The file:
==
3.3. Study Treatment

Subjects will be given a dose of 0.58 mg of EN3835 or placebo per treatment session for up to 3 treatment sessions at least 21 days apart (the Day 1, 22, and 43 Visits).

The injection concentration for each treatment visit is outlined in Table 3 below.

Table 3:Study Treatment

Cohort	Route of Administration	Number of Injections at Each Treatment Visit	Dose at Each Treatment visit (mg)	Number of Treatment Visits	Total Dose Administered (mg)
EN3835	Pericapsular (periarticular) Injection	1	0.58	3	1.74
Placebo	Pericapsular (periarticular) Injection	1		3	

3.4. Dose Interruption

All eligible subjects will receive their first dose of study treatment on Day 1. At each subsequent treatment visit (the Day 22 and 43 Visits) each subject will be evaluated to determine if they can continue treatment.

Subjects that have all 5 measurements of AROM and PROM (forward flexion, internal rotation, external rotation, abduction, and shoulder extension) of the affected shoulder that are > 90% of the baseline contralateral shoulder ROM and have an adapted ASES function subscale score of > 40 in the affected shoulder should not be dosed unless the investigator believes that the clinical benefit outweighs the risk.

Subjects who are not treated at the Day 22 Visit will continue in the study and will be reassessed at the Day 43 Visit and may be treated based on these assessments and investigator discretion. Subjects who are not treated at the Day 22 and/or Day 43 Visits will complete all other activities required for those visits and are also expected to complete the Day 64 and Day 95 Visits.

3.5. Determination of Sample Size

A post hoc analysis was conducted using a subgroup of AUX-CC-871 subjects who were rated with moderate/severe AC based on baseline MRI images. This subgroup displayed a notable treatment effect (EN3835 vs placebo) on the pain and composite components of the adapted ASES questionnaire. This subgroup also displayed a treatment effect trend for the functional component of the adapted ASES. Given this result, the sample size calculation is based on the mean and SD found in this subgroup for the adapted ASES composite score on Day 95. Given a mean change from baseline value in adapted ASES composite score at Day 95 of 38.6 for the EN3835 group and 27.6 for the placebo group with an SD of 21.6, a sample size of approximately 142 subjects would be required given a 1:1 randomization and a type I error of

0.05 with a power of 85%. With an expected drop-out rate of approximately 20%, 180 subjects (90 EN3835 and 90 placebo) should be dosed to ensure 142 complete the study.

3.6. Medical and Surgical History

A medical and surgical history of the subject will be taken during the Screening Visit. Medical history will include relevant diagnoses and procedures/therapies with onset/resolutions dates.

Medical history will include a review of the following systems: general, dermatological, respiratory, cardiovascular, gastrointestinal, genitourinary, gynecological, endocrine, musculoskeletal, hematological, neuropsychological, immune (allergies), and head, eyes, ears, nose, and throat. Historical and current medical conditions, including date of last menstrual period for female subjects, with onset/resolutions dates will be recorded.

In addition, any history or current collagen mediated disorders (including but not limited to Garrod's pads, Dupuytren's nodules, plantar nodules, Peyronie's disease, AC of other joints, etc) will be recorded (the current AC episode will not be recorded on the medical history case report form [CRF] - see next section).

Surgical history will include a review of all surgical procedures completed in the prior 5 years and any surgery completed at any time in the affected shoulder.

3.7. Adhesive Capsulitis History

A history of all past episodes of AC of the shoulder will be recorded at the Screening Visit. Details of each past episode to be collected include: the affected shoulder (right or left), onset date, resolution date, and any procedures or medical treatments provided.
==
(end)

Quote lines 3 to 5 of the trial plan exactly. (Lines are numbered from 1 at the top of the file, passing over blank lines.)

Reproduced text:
The injection concentration for each treatment visit is outlined in Table 3 below.

Table 3:Study Treatment

Cohort	Route of Administration	Number of Injections at Each Treatment Visit	Dose at Each Treatment visit (mg)	Number of Treatment Visits	Total Dose Administered (mg)